It remains unclear exactly how much financial damage the coronavirus pandemic will inflict on the Warriors, and the NBA in general.
"Golden State Warriors owner Joe Lacob has informed fellow owners of a deal he's considering with Goldman Sachs to raise up to $250 million to manage coming expenses," sources recently told ESPN's Brian Windhorst.
But Golden State's ownership group might end up going in a different direction.
"On Tuesday, Warriors sources relayed that the deal has not yet been agreed to and alternate options are being explored, including cash calls and other measures," The Athletic's Ethan Strauss writes. "Right now, the Warriors are 'looking for the best deal,' which makes them sound more like a powerful lender than a desperate borrower."
With COVID-19 forcing Chase Center's doors closed, the immense amount of revenue the franchise was supposed to generate has been put on hold.
When you combine this with the fact the NBA doesn't yet know what the salary cap and luxury tax line will be for next season and beyond, it makes it difficult to forecast spending capabilities.
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As a result, Lacob and the Warriors are unsure how much they are comfortable spending in free agency this October.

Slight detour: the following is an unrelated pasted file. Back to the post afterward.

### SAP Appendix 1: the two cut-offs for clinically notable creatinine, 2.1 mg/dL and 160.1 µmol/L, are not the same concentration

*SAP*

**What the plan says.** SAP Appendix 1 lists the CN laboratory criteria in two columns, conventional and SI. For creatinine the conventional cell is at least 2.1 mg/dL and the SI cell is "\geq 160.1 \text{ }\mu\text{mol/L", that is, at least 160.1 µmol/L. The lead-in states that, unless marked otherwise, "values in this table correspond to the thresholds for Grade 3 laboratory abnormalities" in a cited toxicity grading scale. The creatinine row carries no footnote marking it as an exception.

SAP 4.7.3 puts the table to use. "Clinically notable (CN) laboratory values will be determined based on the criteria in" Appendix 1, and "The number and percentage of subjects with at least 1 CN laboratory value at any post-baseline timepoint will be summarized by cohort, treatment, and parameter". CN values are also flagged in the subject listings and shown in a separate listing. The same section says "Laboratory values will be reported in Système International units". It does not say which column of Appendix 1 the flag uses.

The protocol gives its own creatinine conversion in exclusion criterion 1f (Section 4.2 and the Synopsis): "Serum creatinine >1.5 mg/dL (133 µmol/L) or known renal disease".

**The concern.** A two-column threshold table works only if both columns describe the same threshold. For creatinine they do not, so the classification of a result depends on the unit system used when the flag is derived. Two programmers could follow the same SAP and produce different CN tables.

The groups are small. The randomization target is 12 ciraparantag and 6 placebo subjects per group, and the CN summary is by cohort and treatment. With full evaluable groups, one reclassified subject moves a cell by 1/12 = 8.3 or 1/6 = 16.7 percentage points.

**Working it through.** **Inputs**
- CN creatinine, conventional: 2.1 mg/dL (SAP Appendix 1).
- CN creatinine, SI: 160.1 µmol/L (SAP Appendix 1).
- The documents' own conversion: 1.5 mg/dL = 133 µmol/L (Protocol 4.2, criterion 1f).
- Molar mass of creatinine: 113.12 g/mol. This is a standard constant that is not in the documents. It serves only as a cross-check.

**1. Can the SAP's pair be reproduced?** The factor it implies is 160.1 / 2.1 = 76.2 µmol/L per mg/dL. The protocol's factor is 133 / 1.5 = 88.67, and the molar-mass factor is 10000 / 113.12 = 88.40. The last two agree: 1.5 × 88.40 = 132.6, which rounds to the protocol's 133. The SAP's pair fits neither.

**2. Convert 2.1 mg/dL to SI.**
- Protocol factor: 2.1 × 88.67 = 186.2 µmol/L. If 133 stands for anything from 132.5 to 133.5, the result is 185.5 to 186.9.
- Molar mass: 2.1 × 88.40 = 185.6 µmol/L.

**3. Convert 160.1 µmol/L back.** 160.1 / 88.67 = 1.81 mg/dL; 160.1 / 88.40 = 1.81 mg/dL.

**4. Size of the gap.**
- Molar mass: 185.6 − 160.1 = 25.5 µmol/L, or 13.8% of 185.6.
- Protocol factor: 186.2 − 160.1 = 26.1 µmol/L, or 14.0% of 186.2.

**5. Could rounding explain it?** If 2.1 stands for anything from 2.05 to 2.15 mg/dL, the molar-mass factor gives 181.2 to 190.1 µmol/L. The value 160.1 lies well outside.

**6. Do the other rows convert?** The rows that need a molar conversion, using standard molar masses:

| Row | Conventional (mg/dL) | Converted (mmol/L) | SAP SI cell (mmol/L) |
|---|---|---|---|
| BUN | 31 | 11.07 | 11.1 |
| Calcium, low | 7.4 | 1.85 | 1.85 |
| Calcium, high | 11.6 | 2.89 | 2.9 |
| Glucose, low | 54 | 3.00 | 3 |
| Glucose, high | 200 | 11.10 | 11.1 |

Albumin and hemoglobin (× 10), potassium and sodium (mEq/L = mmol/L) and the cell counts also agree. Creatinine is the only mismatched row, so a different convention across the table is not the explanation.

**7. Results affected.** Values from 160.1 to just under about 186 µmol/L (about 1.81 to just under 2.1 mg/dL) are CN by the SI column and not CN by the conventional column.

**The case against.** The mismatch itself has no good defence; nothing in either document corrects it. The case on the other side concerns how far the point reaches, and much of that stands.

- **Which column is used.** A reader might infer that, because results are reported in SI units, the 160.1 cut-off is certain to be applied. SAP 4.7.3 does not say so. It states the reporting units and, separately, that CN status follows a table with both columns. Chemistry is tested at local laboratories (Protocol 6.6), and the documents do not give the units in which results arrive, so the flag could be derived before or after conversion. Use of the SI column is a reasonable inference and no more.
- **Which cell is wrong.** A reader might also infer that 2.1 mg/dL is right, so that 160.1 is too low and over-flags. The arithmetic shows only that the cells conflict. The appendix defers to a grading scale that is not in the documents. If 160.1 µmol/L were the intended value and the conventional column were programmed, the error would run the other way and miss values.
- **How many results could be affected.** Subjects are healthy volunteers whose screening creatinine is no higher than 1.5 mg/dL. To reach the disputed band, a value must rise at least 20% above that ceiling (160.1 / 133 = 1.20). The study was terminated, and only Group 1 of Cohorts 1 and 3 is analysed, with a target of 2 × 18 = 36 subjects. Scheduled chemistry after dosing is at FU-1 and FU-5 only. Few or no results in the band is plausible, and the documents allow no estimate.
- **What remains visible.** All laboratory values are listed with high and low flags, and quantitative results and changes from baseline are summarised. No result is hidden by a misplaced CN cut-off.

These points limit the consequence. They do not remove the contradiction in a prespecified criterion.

"Depending on the economics, we have to be smart and pragmatic," general manager Bob Myers told reporters in early June. "I can only look at past history where Joe (Lacob) has always been receptive to spending if it helps us win. We're in a very unique situation now. I have no idea what the future holds as far as some of the parameters.
"But I do know that we have an ownership group that is aggressive, and always seems to push the limits. Resources have always been a huge positive in our organization. It's a nice thing to have. Again, I only know what I've seen and been around, which is we've been spending a lot in the past."
The 2020-21 campaign won't be starting until December at the earliest, which has provided the Warriors ample time to prepare for whatever comes their way.
Will fans be allowed at Chase Center? Will there even be games at the new arena in San Francisco, or will the NBA have to pivot towards some sort of bubble campus?
All of that is to-be-determined.
"Even if there’s much concern over whether the NBA has fans in attendance at games next season and even if the Warriors make a disproportionate amount of money off of gate revenue, you don’t sense much panic at 1 Warriors Way," Strauss writes.
For all parties involved, let's hope that perspective continues.